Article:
Remko van Leeuwen, founder and CEO of Madam Therapeutics, is the second speaker at the VIG Talk on October 29.
VIG (“Vereniging Innovatieve Geneesmiddelen” in Dutch) is the Association of Innovative Medicines and represents the pharmaceutical sector in the Netherlands. The aim of the Association is to promote the availability of new medicines for patients, to create a favorable research climate and to promote the value of the innovative medicine.
This edition of the VIG Talk is all about antimicrobial resistance (AMR). In his presentation, Van Leeuwen focuses on new business models.
On the Website of VIG a short announcement has been published. They describe that van Leeuwen founded Madam Therapeutics in 2011 . Van Leeuwen is also a board member of the BEAM Alliance . This network unites some 70 European small and medium-sized companies that focus on the development of new antibiotics.
Short payback period
‘The traditional business model for drug development does not work well for antibiotics,’ says Van Leeuwen in the item on the VIG website. ‘That is why you now see that the development of new antibiotics is lagging far behind the growing need.’ With antibiotics, finances work fundamentally differently than with drugs for cancer, for example, he explains.
‘The investments are about the same as with many other medicines. Antibiotics also often involve a development and testing period of about ten years, with exactly the same price tag as a medicine for rheumatism or cancer, for example. The big difference is that the payback time for antibiotics is much shorter. After a few years, growing resistance can already occur. Then you have to develop something new again. And it is precisely to prevent this resistance that doctors use new antibiotics sparingly. While that is sensible from a public health perspective, it obviously kills your business model completely. ‘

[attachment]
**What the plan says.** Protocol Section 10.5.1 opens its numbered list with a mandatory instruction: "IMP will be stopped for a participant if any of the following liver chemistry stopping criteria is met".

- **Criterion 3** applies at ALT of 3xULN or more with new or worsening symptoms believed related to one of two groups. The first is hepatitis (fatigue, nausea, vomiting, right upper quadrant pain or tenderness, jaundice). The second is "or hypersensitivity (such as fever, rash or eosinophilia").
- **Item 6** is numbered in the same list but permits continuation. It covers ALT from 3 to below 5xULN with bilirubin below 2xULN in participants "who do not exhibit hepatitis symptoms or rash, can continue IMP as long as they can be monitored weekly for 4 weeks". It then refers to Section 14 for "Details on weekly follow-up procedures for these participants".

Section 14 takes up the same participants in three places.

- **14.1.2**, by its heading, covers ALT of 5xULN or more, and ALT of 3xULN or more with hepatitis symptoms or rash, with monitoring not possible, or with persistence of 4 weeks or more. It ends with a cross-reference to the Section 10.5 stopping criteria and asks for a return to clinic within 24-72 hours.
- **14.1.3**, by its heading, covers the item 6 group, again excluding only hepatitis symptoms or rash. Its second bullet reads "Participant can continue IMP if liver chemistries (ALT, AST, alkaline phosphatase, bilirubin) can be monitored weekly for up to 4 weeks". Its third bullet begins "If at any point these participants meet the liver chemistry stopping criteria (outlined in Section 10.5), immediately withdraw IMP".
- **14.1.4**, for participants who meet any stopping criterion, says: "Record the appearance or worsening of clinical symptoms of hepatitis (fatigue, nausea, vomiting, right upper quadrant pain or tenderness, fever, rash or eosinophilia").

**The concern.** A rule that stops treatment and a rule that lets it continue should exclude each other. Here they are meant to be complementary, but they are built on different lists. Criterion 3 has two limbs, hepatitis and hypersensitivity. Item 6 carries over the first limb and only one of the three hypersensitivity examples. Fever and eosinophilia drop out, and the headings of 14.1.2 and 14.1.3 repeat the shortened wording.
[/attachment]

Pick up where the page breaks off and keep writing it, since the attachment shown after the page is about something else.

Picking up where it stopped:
There are various new business models that offer opportunities, says Van Leeuwen.
The most interesting is perhaps the Netflix model. This assumes that hospitals purchase a subscription. They can then use unlimited antibiotics. Of course you do not want the use to be unlimited or excessive, but the crux is that you thereby separate the compensation from the use volume. With antibiotics, it is difficult to predict how many people will use them and when. Sometimes it lies unused on the shelf for years, and you suddenly need it urgently. ‘
Other models are also conceivable, says Van Leeuwen. He mentions a system in which the price of an antibiotic is linked to the health benefits it delivers. It is also conceivable that you work with an advanced purchase guarantee , a model in which the government is guaranteed to purchase a certain amount of the new antibiotic. That gives the developer the certainty that he will at least earn back a certain part of his investment. ‘